The young monk of love asked her: “Is something the matter?”
“You, you aren’t thinking about drowning yourself in the lake, are you?” She stammered.
“Huh?” Y asked back.
“See that house—,” she said, pointing at the tragedienne’s two-story home, “I think you’re in love with somebody who lives there. No, I know it. But I’m not saying that’s bad or anything. Don’t worry about that…”
“No, wait. See…”
Y was uncharacteristically flustered.
“I just want you to tell me who she is. Who is this woman you love so madly?”
“What? Why would you even ask a stupid question like that?”
“Stupid? Hardly. I mean, I was just thrown out of that house because of you and your incredible infatuation.”
“Come on, I don’t buy that.”
“You really don’t get it? Okay, let me explain. The lady of the house was the first to notice you. I’m sure you know who she is. They say she’s the only one who can hold her own opposite Lederer. She saw you sitting here in your uniform weekend after weekend. Well, it didn’t take her long to put two and two together. One day, she asked the footman to check the color on your facings. When he reported back to her that they were orange, like she thought, she said: ‘So he’s a petty officer from the thirtieth. Maybe if he were a dragoon, but not some petty officer… He has to be in love with one of the maids.’ So she questioned us all, one by one, but nobody came forward. Meanwhile, she was particularly suspicious of me. You see, the rest of the girls are rather homely — not the sort a man would easily fall for. But I had no idea who you were, so I stood my ground. Still, she insisted that a love so pure — even from the most lackluster of men — is a thing of incomparable beauty. She said that any woman unmoved by so powerful an emotion is bound to lead a miserable life, squandering every chance to know true love. Then she started crying, standing up for you. She became indignant. She told me that today was going to be my last day here and called me a cold woman, indifferent to the feelings of others. Now what… now what am I going to do?”
Y was so embarrassed that he actually considered jumping into the lake right in front of her.
“Just tell me the truth. If you really do love someone, who is she? Even I know — all too well — how wonderful it is be loved by a man. But I can’t imagine that you actually feel that way about me. If I jumped to the wrong conclusion, I’d be mortified! Besides, there’s no rule saying that a petty officer can’t fall head over heels in love with a world-famous actress, even if she says there is.”
“No — wait a second. How could I ever be that full of myself? Hahahaha.” Y felt just like a miserable clown.
“You mean…” Her eyes widened.
“Yes, my wildflower. You’re the only one I love. I swear it, my Beatrice! I’m sorry… What should I call you?”
“That’s right. Beatrice… But how did you know?”
The young woman was bathed in the silver glow of the arc lamps; her eyes were brimming with tears.
“I first saw you by chance. I was walking by when I saw you lowering the blinds. I fell in love with you right then and there. That’s how I am: I obsess. Every single night since, I’ve dreamt about you, calling out for you in my sleep, ‘Oh, my beautiful maid’ … the other officers are always giving me a hard time about it…” Y slipped his arm around her shoulder as he spoke.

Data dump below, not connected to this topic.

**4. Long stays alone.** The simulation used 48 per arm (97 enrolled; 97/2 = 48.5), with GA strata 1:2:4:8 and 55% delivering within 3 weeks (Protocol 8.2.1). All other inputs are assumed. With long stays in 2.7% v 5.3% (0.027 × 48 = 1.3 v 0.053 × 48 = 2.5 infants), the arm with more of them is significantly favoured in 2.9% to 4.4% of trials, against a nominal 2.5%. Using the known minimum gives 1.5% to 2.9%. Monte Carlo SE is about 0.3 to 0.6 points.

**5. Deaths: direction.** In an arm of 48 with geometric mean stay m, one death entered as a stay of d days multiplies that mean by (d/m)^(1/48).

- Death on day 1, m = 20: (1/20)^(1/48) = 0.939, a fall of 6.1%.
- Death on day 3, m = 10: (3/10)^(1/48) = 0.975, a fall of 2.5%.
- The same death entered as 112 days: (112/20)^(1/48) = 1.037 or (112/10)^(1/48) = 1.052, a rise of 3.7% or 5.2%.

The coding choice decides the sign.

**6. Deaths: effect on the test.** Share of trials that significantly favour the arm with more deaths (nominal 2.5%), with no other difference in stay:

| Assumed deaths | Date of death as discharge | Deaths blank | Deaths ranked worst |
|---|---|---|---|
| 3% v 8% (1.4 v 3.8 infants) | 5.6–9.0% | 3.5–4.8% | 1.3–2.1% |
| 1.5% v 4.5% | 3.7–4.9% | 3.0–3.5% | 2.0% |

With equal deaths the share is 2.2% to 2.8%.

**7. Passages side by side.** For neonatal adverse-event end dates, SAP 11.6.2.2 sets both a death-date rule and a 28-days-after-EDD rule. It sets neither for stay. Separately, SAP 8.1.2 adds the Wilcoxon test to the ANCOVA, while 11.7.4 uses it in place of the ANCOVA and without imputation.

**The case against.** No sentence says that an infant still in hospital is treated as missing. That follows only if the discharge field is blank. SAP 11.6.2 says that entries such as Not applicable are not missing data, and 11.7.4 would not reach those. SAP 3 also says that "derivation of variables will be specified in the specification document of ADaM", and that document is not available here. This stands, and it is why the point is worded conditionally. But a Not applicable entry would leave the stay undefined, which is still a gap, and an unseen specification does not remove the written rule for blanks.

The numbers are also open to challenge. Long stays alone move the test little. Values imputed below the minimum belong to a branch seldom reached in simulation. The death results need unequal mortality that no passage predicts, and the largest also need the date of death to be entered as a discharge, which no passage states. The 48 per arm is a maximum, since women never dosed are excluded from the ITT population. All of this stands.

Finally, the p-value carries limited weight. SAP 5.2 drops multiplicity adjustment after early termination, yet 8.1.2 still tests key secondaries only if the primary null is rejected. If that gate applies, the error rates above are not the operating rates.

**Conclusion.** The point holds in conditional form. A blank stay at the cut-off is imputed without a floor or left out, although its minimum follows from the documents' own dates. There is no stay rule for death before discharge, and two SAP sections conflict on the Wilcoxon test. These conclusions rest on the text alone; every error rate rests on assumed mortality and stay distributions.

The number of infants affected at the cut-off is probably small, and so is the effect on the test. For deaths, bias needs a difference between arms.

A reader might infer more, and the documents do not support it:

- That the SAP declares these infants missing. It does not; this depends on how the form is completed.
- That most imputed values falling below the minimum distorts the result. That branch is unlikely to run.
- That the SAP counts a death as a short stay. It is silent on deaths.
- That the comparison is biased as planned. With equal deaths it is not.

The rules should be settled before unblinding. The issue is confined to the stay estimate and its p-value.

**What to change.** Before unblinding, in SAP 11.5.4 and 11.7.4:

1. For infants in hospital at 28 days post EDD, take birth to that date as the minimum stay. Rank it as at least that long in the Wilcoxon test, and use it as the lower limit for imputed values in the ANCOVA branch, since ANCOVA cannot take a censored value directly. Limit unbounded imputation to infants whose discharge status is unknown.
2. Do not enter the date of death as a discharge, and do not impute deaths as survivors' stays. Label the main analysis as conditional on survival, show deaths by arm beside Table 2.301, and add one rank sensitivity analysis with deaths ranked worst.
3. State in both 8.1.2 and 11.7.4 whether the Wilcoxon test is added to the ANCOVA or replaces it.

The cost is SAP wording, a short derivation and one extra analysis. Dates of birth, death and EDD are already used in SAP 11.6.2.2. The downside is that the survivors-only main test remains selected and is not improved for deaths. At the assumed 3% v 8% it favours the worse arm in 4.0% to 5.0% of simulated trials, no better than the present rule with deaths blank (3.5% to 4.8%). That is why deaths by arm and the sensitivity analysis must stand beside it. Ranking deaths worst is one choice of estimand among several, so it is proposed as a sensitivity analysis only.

For the slightest moment, she turned away, looking offended. Then, shaking her shoulder, she laughed.
“Did I really lower the blinds? Are you sure that was me?”
“Positive! I saw you calling the dog by the back door, too.”
“Really? I’m so happy!”
Then they kissed.
As usual, the streetwalkers were making their rounds. When they walked past, the women saw the couple and cleared their throats: Ahem!
The couple stood up.
“Let’s go to my aunt’s house. I have my own room there, so we won’t be bothered.”
Reasonably shocked, Y asked, “You mean you want to… even though we just met?”
“Huh? Who said anything about sleeping over? You’re a funny one. But it’s okay. You can spend the night.”
Y and the young woman locked arms gleefully. They cut through the park and hailed a taxi. What the young woman had called her aunt’s house turned out to be a shoddy boardinghouse in a dark part of town in the hills. As she took Y by the hand and climbed the narrow staircase, a sickly-looking woman coming down the stairs pinched the young woman’s ear, chuckling as she went by. Y could swear she looked just like the pink-ribboned woman who had propositioned him his first time in the park.
Y had to fight the urge to drop her hand and run away. Behind cracked-open doors, filthy lodgers watched Y with envy.
“Beatrice, will you go to the front and make a phone call for me?” Y asked, as if the thought had just occurred to him.
“Central District—Number 2790. Tell her ‘goodnight’ for me. Just that.”
“How sweet! Who is she?”
“Nobody you need to know about. Just call her. If she asks who’s calling, make something up: piano teacher, doctor, studio assistant, whatever you like…”
When she left the room, Y tumbled onto the bed and laughed as hard as he could.
He grabbed the wine bottle on the vanity and poured himself cup after cup — in celebration — as a farewell to his youth……
The next morning, while she was brushing his uniform, Y asked the woman:
“How much do I owe you?”
She smiled. “You don’t owe me anything. The others and I have had a bet going for a long time now, to get you into bed…” But Y handed the woman his whole wallet — even though there wasn’t much inside it. Then he went home.
Not long after that, Y married a childhood friend who worked in a hat factory. He was the best of husbands.
On Watanabe (born in Hokkaido in 1902) wrote darkly comical short stories, screenplays and essays in the mid to late 1920s, the heyday of modernist fiction in Japan. He was first recognized by literati Junichiro Tanizaki and Kaoru Osanai for his film script, Shadows (Kage, 1924). Watanabe also garnered some attention translating stories by Oscar Wilde, H.G. Wells and others. Watanabe died in a traffic accident in 1930. He was only 27.
David Boyd translated this story from Japanese as part of the BCLT mentoring scheme, mentored by Michael Emmerich. The Japanese mentorship was supported by the Nippon Foundation.